Q: I handed in my notice three weeks ago to leave my position as HR director in a large corporation to work for an HR consultancy start-up of two people. I'm on gardening leave and due to start my new position in a fortnight. Instead of looking forward to a new adventure, I've found myself very anxious about having left the security of a big firm to join an unknown quantity at a very risky time. I've voiced my doubts to my new boss and she has been very reassuring, but am I about to make a huge mistake? My old company has already filled my position.
A: If I were your new boss, I too would be wondering if I'd made a huge mistake - in taking you on. The last thing she needs when trying to launch a start-up is a half-hearted, apprehensive member of the crew. Start-ups, irrespective of the economic climate, need levels of conviction and commitment bordering on the irrational.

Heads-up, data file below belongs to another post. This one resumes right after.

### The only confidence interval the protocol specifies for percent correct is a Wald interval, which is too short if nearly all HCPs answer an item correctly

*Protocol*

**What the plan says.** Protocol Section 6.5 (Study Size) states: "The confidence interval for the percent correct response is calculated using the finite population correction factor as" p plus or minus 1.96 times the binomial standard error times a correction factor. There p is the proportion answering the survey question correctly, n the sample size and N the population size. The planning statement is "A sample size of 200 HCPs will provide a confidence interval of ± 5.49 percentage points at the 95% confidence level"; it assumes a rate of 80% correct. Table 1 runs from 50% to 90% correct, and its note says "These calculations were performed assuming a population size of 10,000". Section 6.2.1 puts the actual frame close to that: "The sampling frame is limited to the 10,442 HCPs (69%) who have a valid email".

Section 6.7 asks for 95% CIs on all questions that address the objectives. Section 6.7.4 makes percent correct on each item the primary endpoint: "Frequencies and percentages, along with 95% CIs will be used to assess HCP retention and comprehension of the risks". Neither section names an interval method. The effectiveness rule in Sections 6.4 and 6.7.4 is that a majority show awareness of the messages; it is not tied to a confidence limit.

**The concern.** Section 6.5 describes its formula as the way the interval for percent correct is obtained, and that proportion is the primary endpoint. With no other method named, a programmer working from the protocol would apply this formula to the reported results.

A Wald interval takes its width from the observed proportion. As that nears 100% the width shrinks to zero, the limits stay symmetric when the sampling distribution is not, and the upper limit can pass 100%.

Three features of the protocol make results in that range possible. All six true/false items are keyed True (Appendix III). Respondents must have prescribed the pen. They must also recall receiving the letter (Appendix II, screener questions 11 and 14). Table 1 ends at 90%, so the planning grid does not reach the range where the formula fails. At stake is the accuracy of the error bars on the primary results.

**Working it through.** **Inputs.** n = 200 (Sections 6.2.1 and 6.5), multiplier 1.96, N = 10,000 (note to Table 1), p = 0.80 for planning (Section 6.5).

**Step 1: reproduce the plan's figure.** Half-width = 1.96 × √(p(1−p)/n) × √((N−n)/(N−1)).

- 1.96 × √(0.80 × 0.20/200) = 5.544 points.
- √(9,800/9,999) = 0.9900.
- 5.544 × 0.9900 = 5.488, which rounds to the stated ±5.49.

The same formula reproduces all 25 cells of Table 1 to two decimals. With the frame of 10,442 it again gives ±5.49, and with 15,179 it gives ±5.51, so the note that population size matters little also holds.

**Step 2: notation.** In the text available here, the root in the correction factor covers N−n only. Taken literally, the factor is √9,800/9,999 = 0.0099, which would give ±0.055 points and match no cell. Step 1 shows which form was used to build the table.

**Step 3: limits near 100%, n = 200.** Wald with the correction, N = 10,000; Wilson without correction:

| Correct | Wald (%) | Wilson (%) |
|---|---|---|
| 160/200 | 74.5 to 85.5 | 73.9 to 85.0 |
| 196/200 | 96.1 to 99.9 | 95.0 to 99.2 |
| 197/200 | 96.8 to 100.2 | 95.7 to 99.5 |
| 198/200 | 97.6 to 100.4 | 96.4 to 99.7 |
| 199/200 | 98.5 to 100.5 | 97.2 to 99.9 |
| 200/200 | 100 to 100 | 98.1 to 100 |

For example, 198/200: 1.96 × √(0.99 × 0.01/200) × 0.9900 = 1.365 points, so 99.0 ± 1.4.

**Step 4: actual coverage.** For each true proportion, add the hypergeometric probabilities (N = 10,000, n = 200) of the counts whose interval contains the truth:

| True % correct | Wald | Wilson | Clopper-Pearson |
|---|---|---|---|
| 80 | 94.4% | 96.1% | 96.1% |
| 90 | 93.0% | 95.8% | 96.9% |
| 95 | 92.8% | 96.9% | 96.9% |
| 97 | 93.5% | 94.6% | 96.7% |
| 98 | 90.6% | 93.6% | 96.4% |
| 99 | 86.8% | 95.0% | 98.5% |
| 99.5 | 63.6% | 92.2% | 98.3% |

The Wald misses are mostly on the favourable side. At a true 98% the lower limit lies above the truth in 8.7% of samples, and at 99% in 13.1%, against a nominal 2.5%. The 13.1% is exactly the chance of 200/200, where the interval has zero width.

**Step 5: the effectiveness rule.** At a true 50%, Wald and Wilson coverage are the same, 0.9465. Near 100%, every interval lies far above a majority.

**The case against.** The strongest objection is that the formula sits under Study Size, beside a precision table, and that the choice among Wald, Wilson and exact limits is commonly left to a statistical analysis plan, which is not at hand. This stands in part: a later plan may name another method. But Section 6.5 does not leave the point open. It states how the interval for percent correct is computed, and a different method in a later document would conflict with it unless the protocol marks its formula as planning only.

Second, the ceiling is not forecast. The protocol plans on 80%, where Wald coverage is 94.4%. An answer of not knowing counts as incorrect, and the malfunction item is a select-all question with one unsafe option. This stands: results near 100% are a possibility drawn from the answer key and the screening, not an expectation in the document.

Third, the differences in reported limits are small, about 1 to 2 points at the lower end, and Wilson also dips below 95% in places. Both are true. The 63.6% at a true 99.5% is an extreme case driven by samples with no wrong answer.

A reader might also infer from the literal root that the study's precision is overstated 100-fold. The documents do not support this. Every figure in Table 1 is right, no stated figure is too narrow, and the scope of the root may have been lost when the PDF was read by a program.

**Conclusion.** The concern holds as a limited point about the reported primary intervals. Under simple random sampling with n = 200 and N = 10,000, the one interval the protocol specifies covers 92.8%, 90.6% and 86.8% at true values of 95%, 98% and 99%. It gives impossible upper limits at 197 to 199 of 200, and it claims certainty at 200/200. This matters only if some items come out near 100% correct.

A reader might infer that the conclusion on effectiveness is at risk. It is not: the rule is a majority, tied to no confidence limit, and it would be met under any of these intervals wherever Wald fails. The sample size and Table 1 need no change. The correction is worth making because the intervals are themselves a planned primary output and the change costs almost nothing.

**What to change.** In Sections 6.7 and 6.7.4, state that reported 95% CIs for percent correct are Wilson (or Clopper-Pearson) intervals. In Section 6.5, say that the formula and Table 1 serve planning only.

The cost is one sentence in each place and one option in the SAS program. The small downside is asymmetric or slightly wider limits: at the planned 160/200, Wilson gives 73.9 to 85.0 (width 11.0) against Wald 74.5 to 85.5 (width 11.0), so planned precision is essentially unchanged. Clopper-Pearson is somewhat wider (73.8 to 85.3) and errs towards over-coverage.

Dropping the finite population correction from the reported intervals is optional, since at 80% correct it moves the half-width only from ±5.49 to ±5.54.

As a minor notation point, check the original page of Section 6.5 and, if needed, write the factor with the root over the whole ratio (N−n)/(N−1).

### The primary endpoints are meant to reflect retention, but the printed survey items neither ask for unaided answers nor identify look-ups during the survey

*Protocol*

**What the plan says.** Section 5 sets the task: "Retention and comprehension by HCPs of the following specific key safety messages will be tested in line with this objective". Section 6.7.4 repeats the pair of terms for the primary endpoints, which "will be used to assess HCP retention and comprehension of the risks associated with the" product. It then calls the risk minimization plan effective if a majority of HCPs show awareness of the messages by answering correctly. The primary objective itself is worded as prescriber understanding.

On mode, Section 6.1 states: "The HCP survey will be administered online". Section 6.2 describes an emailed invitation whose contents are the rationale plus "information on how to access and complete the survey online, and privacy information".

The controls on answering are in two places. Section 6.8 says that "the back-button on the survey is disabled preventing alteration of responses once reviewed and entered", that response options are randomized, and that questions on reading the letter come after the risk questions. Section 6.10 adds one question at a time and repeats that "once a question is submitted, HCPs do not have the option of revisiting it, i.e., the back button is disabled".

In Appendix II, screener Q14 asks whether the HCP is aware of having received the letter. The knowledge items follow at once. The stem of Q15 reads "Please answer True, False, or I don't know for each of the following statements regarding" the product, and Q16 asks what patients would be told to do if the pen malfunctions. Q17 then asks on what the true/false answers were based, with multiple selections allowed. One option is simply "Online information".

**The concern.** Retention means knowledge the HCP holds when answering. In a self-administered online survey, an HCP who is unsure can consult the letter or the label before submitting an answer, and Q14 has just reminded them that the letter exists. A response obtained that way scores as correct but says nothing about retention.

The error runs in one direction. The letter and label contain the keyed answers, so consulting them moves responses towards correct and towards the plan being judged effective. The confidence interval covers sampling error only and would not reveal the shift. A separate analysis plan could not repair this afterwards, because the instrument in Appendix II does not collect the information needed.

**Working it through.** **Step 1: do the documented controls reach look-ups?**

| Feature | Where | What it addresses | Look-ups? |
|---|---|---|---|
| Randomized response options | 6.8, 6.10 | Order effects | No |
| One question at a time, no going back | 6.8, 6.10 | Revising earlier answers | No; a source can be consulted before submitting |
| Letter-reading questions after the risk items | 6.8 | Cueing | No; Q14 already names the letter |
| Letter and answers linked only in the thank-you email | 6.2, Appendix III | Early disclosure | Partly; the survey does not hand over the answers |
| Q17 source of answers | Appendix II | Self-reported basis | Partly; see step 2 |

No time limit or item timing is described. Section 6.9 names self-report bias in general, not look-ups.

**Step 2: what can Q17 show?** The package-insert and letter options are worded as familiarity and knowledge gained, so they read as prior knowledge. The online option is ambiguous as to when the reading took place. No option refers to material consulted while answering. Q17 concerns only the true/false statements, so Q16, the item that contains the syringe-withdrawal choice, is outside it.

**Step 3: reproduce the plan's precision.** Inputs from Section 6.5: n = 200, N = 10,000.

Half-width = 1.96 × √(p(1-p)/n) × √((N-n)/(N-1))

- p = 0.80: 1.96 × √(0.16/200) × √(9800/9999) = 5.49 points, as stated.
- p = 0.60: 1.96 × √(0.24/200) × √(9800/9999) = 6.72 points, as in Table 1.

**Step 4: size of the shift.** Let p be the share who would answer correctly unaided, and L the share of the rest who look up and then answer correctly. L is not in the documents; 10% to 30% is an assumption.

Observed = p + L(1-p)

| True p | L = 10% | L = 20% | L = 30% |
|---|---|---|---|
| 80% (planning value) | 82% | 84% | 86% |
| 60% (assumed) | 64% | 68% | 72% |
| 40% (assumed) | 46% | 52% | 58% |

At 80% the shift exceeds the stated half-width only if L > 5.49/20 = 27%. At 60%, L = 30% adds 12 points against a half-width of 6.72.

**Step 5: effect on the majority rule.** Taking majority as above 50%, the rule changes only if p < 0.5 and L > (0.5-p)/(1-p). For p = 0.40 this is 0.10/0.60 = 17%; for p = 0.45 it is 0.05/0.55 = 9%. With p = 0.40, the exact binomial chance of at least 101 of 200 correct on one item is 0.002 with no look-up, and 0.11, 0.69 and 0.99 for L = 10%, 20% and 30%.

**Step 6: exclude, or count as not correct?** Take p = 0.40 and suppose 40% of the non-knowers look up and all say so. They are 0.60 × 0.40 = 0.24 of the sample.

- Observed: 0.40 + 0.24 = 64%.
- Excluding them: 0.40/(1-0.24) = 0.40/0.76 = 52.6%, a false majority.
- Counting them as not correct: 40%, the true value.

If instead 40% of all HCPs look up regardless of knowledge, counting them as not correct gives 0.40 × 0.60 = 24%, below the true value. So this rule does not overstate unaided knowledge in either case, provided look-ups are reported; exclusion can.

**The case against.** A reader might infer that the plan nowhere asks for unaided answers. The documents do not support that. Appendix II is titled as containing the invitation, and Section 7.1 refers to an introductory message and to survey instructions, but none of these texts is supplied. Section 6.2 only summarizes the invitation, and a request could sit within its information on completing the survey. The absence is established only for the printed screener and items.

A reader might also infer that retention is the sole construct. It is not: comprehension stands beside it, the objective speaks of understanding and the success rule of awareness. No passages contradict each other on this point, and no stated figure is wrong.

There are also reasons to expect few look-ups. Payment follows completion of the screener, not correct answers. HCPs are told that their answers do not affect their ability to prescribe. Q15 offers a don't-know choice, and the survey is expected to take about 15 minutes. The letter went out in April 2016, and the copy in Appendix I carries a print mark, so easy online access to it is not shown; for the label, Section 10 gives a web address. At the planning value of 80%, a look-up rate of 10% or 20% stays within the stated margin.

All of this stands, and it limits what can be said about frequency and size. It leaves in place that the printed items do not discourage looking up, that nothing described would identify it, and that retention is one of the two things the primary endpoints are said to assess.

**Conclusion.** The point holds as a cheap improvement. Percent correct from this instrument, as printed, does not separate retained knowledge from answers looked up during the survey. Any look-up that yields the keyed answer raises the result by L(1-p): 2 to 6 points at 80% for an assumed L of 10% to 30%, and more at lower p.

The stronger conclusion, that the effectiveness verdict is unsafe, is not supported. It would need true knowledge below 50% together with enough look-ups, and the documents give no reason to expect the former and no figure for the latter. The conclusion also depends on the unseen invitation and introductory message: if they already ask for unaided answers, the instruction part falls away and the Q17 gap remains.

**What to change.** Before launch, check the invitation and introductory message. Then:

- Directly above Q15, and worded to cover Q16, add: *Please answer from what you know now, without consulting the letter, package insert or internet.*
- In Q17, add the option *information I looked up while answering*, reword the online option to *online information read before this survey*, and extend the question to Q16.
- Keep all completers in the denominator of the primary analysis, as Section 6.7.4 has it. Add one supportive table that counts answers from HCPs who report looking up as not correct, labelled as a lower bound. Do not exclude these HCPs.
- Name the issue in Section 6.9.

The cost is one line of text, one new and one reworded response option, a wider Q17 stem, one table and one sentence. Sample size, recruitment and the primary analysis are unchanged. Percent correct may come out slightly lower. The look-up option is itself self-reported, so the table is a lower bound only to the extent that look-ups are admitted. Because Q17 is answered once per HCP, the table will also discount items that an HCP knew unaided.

There's no going back. You've handed in your notice and your position has been filled.
As it happens, recessionary times aren't necessarily bad news for small, entrepreneurial companies. Many clients will be scrutinising their existing consultancies with unusual care and may well be attracted by something smaller and more personally committed.
That's the belief you must cling to. Obvious doubt and timidity at a time like this can be self-fulfilling. Your new boss has shown her faith in you. Reciprocate, please.
Jeremy Bullmore is a former creative director and chairman of J Walter Thompson London. His book Another Bad Day at the Office? is published by Penguin at £6.99. Address your problem to Jeremy Bullmore at: email@example.com. Regrettably, no correspondence can be entered into.